The history of Port Hedland storm damage


The Bureau of Meteorology has a history of the effects of cyclones on Port Hedland and it makes fascinating reading if aiming to judge possible fallout from Cyclone Rusty on the iron ore port (h/t Failed Baby Boomer). Storm surge, it seems, has razed the town in the past. Find it below.

The Pilbara coast experiences more cyclones than any other part of Australia. Since 1910 there have been 49 cyclones that have caused gale-force winds at Port Hedland. On average this equates to about one every two years. About half of these cyclones have an impact equivalent to a category 1 cyclone. Seven of these, Jan. 1939, March 1942, Joan Dec. 1975, Leo March 1977, Dean Feb. 1980, Connie Jan. 1987 andGeorge March 2007 caused very destructive wind gusts in excess of 170 km/h. Along the Pilbara coast the cyclone season runs from mid December to April peaking in February as shown in figure 2 below. The strongest wind gust recorded at Port Hedland during a cyclone is 208 km/h during Joan (1975).

Figure 1. Tropical Cyclones in Port Hedland. Click on image to enlarge.



Cyclones that impact Port Hedland typically form over warm ocean waters to the north of the state. Although the typical initial steering of these systems is to the southwest, those that affect Port Hedland take a more southerly or southeasterly track as they move further south as shown in the tracks of notable cyclones affecting the town in figure 1. Some cyclones form from lows that move offshore from the West Kimberley, although they do not typically have time to develop into a severe tropical cyclone.

See also the Interactive Tropical Cyclone Plotting web page to access tracks of historical tropical cyclones.

Figure 2. Tracks of notable cyclones affecting Port Hedland. Click on image to enlarge.
Figure 3. Monthly occurrence of cyclones in Port Hedland. Click on image to enlarge.


By not being on a major river, Port Hedland is not at risk of major flooding caused by rainfall alone. Nevertheless localised flooding is certainly possible in susceptible areas along creeks and low-lying areas. Major flooding in Port Hedland is typically associated with storm surge, as discussed in the next section. Heavy rainfall inland can cause flooding along the neighbouring major river systems of the De Grey, Turner and Yule that can impact pastoral stations, mining activities and cause transport delays and damage to road and rail infrastructure. TC Joan (1975) caused rainfall to 600 mm resulting in major flooding particularly on the Fortescue and Yule Rivers (see rainfall isohyets), but did not cause flooding in Port Hedland.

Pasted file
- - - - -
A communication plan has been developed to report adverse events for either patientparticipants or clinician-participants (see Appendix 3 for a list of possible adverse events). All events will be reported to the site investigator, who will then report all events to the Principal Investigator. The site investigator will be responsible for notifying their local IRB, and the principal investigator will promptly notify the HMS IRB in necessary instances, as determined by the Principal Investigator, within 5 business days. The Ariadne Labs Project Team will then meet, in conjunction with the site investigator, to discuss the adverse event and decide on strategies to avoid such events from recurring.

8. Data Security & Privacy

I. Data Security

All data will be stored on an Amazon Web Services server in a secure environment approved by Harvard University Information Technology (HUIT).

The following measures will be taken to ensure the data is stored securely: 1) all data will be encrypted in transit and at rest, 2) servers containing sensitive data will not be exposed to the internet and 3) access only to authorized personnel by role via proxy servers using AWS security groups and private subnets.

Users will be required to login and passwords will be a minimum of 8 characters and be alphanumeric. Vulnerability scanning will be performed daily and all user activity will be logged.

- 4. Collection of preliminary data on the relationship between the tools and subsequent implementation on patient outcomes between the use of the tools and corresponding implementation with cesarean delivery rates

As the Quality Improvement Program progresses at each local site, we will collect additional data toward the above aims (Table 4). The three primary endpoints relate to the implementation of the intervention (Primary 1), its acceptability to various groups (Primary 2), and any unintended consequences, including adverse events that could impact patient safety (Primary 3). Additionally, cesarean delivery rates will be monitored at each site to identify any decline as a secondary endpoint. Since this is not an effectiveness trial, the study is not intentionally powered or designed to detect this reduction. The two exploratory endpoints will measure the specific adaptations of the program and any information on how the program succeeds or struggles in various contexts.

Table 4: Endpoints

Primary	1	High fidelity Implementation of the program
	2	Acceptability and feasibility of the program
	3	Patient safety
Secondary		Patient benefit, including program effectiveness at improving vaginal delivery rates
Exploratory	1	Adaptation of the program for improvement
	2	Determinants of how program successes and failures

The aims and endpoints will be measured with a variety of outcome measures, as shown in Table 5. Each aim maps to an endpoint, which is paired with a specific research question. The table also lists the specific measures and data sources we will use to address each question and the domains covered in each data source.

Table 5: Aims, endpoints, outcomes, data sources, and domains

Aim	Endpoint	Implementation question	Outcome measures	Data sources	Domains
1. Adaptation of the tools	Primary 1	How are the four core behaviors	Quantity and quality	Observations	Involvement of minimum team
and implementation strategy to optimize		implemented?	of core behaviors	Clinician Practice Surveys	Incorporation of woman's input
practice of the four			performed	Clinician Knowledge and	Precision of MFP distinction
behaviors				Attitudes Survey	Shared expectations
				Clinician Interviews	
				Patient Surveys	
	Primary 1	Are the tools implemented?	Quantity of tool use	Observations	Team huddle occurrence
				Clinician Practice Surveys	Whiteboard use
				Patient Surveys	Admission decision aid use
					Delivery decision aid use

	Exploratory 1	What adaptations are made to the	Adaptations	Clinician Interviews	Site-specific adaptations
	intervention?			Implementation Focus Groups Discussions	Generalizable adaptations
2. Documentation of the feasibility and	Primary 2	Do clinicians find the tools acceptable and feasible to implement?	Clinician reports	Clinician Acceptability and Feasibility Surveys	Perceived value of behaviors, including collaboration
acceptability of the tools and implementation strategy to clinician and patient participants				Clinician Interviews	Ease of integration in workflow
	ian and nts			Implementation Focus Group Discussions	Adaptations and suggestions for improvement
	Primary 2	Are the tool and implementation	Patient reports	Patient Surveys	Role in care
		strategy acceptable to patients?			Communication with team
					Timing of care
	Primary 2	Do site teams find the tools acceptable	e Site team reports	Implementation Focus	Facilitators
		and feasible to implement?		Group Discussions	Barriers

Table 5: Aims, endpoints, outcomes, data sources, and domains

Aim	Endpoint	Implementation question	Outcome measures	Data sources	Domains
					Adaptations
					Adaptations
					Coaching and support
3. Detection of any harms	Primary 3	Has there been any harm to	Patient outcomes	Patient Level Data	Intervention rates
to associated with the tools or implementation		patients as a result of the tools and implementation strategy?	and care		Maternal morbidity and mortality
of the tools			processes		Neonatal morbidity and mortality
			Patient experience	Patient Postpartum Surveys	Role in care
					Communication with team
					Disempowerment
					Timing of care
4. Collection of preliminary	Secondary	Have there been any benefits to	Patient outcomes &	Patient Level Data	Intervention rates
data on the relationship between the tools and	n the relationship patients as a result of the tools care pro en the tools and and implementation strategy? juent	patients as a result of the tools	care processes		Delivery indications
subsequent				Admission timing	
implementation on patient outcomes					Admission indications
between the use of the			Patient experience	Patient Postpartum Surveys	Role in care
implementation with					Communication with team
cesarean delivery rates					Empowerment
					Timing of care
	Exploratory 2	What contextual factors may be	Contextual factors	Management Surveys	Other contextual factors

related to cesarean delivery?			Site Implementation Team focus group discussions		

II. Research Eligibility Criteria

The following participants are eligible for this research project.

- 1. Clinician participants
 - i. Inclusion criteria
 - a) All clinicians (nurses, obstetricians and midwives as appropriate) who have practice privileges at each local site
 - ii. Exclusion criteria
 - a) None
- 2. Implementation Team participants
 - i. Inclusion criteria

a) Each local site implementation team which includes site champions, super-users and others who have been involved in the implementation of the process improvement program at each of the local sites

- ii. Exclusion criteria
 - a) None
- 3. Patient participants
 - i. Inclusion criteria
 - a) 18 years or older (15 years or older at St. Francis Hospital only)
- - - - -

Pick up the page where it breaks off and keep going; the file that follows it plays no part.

The flood potential of a system is not directly related to cyclone intensity but is associated with its track, speed and areal extent. Indeed rainfall totals in excess of 100 mm are common with tropical lows that move over land. In February 2003 a tropical low moved over Port Hedland causing rainfall in excess of 300 mm in some parts and flooding the Yule River, washing away almost 100 m of the road on the western approach to the main bridge on the North West Coastal Highway.

Storm Surge

Storm surge is a major threat to Port Hedland. The devastating example of the cyclone of 1939 is a graphic illustration of the potential impact (see description below). The actual water level, called the storm tide is a combination of the storm surge and tidal variation. The worst case scenario is to have a severe cyclone pass near the town near the time of high tide. Given the significant tidal variations, this is a rare occurrence.


However, even a weak to moderate cyclone close to high tide can cause water inundation. In March 1917 a system identified as below gale-force occurred close to a neap tide of 7.6 m and caused sea water 0.7 m deep in parts of the town, with water running through Richardson Street. Apart from the 1939 event, Port Hedland has been fortunate in being spared a significant surge impact. The other severe cyclone impacts – Joan (1975), March 1942 and Connie (1987) occurred close to low tide while Leo (1977) and Dean(1980) passed to the east of the town. The storm surge during cyclone Kerry in January 1973 caused some inundation to parts of the town. TC George (2007) passed east of the town and hence there was no storm surge in the town.